with open('test.txt', 'w') as f:
    for i in range(5):
        f.write("Line {}\n".format(i))

with open('test.txt', 'r') as f:
    for line in f.readlines():

This outputs

Line 1
Line 2
Line 3
Line 4

That is, f has an internal iterator and f.readline() consumes the first line and f.readlines() reads all other lines till the end of file. Is this expected/guaranteed from a language point of view?

The only information I found is from docs.python.org,

If you want to read all the lines of a file in a list you can also use list(f) or f.readlines().

which I feel is ambiguous.


Two reasons to believe that readlines() reading from the current position instead of from the beginning of the file is 'guaranteed':

  1. Per the docs, open returns a file object which per the glossary means something that implements the contract defined in the io module. The io module docs tell us that .readlines() will

    Read and return a list of lines from the stream.

    Note also that the term "stream position" is used frequently throughout the io docs. I suppose I have to admit that the docs don't 100% unambiguously and explicitly say that readlines() will start reading from the current stream position rather than from the beginning of the file (or the middle, or a random position, or a position that varies depending upon the day of the week). However, I think it's fair to say that - given that it's established in the io docs that streams have positions - any interpretation other than reading from the current stream position would be perverse, even if we didn't have any real-life implementations to look at.

  2. It's what CPython does, and CPython is widely understood to be Python's official reference interpreter (as noted in the docs at, for example, https://docs.python.org/devguide/#other-interpreter-implementations).

Maybe that argument isn't quite as formal or rigorous as an equivalent argument could be that looked at the specs of, say, C, C++, or ECMAScript. If that troubles you, then too bad, because you're not going to find that level of formality in the Python world. Python's docs are its specification, but they're also documentation meant for ordinary developers working in the language, and as a consequence don't define behaviour quite as anally as the formal standards of other languages tend to. When in doubt, interpret the docs in the most natural way and presume that Python will follow the principle of least astonishment, and if that doesn't provide enough certainty, trust the CPython reference interpreter.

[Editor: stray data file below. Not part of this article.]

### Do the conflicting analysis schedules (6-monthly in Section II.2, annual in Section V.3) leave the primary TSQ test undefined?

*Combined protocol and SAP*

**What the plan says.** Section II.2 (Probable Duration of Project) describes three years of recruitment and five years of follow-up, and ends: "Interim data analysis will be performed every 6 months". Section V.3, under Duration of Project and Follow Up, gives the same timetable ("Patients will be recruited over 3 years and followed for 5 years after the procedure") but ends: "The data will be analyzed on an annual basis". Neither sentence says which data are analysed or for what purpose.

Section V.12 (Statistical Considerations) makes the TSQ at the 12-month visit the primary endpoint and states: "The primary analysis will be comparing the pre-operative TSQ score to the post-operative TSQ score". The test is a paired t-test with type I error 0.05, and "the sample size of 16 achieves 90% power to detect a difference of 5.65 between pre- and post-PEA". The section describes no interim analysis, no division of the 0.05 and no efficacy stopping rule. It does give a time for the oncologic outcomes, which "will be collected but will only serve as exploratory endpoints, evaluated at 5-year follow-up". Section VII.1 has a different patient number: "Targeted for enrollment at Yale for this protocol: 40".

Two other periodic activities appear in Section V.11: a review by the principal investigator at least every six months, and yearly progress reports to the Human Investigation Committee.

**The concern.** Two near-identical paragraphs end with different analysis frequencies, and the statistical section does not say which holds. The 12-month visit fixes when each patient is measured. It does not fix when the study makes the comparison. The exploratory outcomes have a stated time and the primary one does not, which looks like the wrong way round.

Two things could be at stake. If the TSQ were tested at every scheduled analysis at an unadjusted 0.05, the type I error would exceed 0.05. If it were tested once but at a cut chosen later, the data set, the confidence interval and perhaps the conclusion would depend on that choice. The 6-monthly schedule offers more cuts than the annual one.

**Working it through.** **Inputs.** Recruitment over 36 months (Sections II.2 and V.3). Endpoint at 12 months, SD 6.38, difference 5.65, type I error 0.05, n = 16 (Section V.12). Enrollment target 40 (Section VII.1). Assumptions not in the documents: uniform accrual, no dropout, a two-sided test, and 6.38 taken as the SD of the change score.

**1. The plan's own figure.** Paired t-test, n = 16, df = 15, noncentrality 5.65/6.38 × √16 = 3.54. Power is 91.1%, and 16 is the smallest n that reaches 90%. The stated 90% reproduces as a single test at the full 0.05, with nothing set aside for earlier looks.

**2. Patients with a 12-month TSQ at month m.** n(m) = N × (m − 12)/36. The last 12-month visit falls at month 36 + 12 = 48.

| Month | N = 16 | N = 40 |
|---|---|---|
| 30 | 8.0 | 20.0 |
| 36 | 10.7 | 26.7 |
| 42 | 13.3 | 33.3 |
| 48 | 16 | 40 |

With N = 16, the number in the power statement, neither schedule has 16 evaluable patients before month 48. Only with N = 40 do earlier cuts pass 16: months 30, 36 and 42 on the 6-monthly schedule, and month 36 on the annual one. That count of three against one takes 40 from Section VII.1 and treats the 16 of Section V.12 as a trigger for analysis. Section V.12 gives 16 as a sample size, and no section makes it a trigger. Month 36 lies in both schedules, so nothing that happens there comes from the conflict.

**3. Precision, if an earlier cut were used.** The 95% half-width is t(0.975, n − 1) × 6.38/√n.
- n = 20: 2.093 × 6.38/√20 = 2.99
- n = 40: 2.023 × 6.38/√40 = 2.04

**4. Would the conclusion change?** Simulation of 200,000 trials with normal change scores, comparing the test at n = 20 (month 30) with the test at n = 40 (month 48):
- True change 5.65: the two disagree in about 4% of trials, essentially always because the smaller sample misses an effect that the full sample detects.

When they mention that trick in the documentation, they don't expect that you fiddle with the iterator first.

Yes, this is expected (and useful, when you want to skip a title line for instance, then read the rest of the lines).

If you want to be sure to read all the lines just rewind the file prior to calling readlines:

lines = f.readlines()

The documentation is a bit scarce about readlines not rewinding the file. I did quite a lot of googling, it just seems implied & natural. If you're not still convinced, you have to take a look at the source code (bytesio.c from Python 3.6.1 source):

static PyObject *
_io_BytesIO_readlines_impl(bytesio *self, PyObject *arg)
/*[clinic end generated code: output=09b8e34c880808ff input=691aa1314f2c2a87]*/
    Py_ssize_t maxsize, size, n;
    PyObject *result, *line;
    char *output;


    if (PyLong_Check(arg)) {
        maxsize = PyLong_AsSsize_t(arg);
        if (maxsize == -1 && PyErr_Occurred())
            return NULL;
    else if (arg == Py_None) {
        /* No size limit, by default. */
        maxsize = -1;
    else {
        PyErr_Format(PyExc_TypeError, "integer argument expected, got '%s'",
        return NULL;

    size = 0;
    result = PyList_New(0);
    if (!result)
        return NULL;

    output = PyBytes_AS_STRING(self->buf) + self->pos;
    while ((n = scan_eol(self, -1)) != 0) {
        self->pos += n;

I stopped pasting just after the readline loop started. On the line above, we see that the code is using the current self->pos value of the object. And it is not reset in the beginning of the code.


That's what the readlines() is supposed to do.

  • Do you have any resource to back up your claim? – pingul Mar 24 '17 at 10:40

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